Relationships: Multidimensional Incentives and Private Information,”
by M. Kim, K. Sudhir, K. Uetake, and R. Caneles, 2019, Journal of
Marketing, 56 (5), p. 765. Copyright 2019 by the American Marketing Association.
Table referred to but not reproduced or included in the text
If you simply refer to a table, format the in-text citation and the reference list entry as for articles.
Table reproduced in your text
Note format - below the table
Percentage of Men and Women Who Have Bought Fruit and Vegetable Products in the Last Four Weeks
Note. wc = weighted count, shown in thousands; v% =vertical percentage,
showing which % of the column group also belongs to the row group;
h% = horizontal percentage. Roy Morgan Single Source
New Zealand. Copyright 2015 by Roy Morgan Single Source New Zealand.
Table referred to but not reproduced in the text
Note format - for notes below the table.
Percentage of New Zealand Population Who Have Never Worked by Age Group.
June 2016 quarter
Note . Adapted from http://www.stats.govt.nz/browse_for_stats/income-and-work/employment_
and_unemployment/people-never-worked.aspx. Copyright 2016 by Statistics New Zealand.
Use the reference style for websites
If you refer to a table but don’t provide a copy of it in your assessment, simply give an in-text citation as for websites.
If your table has been included in a formally published work reference the work.
If your table is available on a website reference the webpage (see examples in the webpage section ).
For your own tables in an assignment:
- Include a title
- Add a note explaining the content
- You can, if you wish, add a statement that it is your own work.
- You do not need to add an in-text citation or add it to your reference list.
An example of a table (not real data):
Data from a survey of engineering students and staff
Note. Data collected by author on the 26th of October 2022.
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Citing tables, figures & images: APA (7th ed.) citation guide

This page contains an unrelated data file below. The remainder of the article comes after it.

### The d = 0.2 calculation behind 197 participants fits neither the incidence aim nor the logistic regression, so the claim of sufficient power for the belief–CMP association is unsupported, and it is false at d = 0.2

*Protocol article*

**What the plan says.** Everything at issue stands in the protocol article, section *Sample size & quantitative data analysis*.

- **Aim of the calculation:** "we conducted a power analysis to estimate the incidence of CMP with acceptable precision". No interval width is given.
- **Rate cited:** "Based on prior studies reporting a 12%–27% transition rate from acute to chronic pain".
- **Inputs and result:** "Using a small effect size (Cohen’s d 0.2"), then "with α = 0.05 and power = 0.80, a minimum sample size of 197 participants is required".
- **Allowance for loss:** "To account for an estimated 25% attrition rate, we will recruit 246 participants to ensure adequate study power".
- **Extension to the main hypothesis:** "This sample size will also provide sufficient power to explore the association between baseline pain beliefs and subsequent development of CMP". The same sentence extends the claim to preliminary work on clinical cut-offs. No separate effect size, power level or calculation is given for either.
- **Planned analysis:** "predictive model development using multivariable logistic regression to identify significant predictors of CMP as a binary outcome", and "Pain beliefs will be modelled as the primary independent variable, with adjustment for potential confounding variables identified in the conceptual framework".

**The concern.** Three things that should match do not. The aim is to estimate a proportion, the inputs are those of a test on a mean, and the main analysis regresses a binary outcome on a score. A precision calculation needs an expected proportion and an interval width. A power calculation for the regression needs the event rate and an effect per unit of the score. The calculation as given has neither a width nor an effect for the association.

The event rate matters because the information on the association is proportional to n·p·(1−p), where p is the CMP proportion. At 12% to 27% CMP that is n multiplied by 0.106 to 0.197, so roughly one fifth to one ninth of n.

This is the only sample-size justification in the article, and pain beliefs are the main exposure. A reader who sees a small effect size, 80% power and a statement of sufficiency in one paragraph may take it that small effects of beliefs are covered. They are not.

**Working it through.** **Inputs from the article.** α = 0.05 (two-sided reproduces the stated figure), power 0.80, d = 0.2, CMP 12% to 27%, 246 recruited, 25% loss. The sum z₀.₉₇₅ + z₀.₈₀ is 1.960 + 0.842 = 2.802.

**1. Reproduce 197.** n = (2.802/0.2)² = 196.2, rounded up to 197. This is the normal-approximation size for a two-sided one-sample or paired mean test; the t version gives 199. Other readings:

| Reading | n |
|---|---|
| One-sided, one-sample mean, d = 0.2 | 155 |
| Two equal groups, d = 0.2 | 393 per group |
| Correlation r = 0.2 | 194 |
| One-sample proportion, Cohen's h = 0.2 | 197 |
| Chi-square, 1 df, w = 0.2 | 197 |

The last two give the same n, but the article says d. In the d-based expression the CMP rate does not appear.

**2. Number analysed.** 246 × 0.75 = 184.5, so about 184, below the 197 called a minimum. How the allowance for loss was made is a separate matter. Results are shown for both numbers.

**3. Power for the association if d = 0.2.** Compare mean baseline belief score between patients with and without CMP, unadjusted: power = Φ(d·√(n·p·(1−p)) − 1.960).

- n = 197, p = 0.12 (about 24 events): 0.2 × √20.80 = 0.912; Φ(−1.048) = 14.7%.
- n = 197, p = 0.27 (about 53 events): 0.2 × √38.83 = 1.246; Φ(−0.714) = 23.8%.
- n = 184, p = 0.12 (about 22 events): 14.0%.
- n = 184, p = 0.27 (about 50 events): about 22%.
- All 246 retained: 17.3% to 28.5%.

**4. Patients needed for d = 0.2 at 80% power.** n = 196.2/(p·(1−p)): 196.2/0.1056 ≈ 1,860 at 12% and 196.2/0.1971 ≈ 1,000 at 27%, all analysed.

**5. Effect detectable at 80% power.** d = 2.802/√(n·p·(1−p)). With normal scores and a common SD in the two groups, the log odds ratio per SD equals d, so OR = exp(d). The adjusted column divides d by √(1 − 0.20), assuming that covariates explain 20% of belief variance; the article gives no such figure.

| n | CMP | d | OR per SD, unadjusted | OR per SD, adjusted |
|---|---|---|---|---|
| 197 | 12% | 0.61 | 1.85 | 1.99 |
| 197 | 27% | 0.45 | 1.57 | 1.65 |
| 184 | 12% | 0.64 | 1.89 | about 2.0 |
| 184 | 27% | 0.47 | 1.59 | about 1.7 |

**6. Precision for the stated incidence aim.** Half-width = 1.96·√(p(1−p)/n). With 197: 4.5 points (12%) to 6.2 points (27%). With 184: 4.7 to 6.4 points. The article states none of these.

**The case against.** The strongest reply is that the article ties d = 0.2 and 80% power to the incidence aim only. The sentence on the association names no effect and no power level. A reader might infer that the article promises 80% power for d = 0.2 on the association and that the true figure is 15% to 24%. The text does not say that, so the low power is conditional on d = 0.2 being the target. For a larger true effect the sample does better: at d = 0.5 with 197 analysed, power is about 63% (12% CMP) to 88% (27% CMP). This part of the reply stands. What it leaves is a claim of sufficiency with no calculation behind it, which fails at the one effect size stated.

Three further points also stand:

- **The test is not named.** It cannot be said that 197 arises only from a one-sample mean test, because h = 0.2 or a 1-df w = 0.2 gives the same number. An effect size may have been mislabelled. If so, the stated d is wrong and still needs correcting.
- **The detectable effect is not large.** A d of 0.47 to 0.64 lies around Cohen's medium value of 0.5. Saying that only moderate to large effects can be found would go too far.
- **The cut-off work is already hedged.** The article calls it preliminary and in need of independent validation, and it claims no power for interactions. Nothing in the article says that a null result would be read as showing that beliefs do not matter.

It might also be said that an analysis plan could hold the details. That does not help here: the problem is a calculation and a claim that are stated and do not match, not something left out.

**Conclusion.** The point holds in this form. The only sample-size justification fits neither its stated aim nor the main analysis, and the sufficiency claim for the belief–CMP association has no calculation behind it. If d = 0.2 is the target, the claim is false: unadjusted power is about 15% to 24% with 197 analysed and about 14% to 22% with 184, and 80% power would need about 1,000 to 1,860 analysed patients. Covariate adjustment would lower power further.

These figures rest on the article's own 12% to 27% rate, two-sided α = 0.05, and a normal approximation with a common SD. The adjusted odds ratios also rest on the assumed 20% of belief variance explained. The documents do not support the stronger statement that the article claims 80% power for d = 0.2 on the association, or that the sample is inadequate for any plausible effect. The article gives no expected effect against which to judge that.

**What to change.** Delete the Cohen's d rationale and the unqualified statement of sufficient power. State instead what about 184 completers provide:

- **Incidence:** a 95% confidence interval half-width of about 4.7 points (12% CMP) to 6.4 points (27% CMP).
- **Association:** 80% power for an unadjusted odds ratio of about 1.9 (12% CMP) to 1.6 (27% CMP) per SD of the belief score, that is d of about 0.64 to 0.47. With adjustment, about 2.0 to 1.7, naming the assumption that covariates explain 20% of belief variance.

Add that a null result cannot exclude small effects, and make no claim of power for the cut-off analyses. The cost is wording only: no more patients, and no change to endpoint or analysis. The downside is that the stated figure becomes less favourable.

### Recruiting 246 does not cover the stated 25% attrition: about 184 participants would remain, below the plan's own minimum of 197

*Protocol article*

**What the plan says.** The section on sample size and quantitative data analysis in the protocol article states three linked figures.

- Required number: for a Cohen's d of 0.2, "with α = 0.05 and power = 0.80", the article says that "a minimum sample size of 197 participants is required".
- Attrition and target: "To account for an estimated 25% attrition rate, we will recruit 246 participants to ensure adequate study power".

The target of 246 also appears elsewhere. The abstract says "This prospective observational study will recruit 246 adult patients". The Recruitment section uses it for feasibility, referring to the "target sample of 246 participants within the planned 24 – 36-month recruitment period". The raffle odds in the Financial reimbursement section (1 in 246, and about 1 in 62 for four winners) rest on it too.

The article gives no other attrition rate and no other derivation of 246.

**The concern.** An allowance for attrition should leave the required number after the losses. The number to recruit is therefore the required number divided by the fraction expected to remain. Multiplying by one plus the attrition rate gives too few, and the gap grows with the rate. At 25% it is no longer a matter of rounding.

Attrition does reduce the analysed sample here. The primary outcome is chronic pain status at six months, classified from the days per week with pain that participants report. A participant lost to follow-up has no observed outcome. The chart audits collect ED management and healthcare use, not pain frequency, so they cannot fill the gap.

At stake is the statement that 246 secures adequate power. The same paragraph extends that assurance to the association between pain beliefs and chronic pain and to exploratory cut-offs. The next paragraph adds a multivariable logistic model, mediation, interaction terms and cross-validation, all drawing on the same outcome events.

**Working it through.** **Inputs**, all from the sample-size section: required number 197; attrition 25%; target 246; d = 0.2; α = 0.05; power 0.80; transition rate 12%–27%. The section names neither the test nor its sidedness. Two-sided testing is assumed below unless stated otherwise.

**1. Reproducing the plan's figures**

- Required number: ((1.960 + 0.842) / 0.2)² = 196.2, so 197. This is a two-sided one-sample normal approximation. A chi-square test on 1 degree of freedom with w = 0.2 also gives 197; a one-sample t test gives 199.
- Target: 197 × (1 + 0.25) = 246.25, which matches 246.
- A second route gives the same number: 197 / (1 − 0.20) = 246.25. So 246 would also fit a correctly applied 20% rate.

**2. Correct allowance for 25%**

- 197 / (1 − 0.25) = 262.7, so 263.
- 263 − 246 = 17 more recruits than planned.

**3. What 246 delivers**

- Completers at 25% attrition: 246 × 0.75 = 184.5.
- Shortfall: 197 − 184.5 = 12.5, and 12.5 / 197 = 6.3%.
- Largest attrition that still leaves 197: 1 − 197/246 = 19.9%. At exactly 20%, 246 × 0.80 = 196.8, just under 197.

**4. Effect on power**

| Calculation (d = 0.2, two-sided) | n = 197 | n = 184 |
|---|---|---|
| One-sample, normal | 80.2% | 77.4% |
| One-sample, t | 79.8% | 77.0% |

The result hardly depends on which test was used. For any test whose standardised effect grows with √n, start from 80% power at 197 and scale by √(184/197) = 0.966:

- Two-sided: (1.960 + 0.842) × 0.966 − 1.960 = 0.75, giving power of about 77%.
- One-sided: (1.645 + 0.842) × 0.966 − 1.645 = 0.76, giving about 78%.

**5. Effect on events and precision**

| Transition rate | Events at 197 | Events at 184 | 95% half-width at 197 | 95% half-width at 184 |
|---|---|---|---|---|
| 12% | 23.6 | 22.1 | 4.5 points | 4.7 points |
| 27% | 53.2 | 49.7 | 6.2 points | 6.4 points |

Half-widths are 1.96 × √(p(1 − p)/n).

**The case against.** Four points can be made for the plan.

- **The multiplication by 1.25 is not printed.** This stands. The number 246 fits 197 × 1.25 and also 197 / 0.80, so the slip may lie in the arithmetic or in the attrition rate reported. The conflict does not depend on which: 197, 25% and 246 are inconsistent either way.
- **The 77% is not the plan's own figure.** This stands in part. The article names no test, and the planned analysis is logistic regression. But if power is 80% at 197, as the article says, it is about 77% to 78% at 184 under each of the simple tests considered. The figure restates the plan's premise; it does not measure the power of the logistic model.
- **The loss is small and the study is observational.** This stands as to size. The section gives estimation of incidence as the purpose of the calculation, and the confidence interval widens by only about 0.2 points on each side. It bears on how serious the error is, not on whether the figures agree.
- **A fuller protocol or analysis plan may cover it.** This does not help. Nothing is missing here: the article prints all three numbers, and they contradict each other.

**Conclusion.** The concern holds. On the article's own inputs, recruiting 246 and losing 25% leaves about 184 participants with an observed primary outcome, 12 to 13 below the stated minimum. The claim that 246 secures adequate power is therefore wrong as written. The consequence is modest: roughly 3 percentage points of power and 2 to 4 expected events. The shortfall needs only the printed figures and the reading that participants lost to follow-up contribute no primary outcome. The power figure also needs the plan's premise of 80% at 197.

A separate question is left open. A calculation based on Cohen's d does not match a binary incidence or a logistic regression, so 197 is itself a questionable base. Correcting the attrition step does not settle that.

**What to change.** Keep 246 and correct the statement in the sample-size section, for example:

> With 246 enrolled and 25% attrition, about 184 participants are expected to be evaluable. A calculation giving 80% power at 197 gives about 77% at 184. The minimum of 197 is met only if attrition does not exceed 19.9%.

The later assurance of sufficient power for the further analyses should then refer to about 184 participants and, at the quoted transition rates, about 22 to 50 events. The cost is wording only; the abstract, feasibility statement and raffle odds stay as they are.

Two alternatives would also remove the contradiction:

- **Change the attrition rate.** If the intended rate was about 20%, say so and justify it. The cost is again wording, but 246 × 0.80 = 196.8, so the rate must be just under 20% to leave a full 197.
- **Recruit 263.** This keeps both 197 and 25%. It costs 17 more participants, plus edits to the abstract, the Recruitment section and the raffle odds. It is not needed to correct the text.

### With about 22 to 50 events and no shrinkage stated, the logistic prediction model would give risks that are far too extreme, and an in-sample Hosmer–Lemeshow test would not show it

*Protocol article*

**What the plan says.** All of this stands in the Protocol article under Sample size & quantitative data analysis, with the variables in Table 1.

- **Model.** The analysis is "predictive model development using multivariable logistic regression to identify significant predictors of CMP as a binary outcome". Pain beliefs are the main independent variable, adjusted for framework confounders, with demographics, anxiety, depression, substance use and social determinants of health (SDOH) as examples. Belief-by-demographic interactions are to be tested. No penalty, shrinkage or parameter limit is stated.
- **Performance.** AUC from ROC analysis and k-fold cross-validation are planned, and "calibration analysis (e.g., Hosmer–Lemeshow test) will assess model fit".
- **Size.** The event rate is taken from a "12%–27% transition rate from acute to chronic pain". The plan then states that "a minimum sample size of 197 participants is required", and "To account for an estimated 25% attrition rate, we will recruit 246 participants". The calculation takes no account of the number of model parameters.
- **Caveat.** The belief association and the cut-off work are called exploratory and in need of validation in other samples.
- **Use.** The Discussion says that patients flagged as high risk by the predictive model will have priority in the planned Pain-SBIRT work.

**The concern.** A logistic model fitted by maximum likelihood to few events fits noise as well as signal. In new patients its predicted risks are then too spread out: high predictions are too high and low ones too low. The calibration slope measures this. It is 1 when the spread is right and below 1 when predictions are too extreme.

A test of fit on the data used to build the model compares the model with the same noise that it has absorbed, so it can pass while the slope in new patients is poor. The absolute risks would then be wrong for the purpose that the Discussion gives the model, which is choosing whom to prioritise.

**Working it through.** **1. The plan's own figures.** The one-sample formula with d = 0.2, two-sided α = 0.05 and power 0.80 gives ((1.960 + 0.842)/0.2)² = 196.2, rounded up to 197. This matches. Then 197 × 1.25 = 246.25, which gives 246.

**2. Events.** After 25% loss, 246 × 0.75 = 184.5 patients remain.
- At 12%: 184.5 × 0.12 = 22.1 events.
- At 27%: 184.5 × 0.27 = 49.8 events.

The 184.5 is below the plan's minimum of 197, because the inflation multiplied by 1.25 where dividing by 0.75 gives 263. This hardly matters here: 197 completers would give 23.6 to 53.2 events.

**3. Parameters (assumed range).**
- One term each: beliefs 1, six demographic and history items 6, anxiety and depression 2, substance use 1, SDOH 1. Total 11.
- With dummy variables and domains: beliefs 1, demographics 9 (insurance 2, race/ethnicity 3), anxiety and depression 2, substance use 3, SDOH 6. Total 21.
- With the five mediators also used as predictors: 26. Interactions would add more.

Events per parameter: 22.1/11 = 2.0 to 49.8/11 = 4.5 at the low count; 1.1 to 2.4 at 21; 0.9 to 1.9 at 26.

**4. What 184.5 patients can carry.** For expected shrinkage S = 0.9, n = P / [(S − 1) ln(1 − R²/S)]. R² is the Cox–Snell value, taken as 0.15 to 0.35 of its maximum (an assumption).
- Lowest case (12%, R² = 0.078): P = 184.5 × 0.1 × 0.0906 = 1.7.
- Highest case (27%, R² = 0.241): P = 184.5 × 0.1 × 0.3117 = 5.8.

On this page, introduction, general guidelines, examples for citing figures & images, examples for citing tables.
This guide is based on the Publication Manual of the American Psychological Association, 7th ed. It provides selected citation examples for common types of sources. For more detailed information consult directly a print copy of the style manual.
Check out APA's Guide to what's new for APA 7 .
Keep track of your document references/citations and format your reference lists easily with Citation management software .
Tables and figures (includes images) follow similar set up and formatting. The guidelines below focus on common examples used by students for academic papers . For details on creating tables or figures for submission to journals or graduate theses, see APA's Tables and figures or consult the guide directly (Section 7, pp. 195–250).
Wondering if you can use that image you found online? Refer to SFU's Copyright and your coursework or the FAQ What is fair dealing? for guidelines on use.
- All figures and tables must be mentioned in the text (a "callout") by their number. Do not refer to the table/figure using either "the table above" or "the figure below."
- Assign table/figure # in the order as it appears, numbered consecutively, in your paper - not the figure # assigned to it in its original resource.
- A note is added when further description, for example, definitions or copyright attribution, is necessary to explain the figure or table. Most student papers will require a general note for copyright attribution and acknowledgement whether it is reprinted or adapted from another source. Consult the guide directly for detailed instructions on formatting notes (Section 7.14, pp. 203–205).
- For copyright attribution templates , consult Table 12.1 on page 390 of the guide (Section 12.18, pp. 389-390).
- If permission is required for reprinting or adapting, at the end of the citation place: Reprinted with permission or Adapted with permission followed by a period.
- All the sources must have a full bibliographic entry in your Reference List .
- Review your figure/table against the appropriate checklist found only in the guide (Sections 7.20, Table, p. 206 and 7.35, Figure, p. 232).
Order of components
Above the figure/table.
- Write " Figure " or " Table " in bold font, flush left, followed by the number, for example, Figure 1 .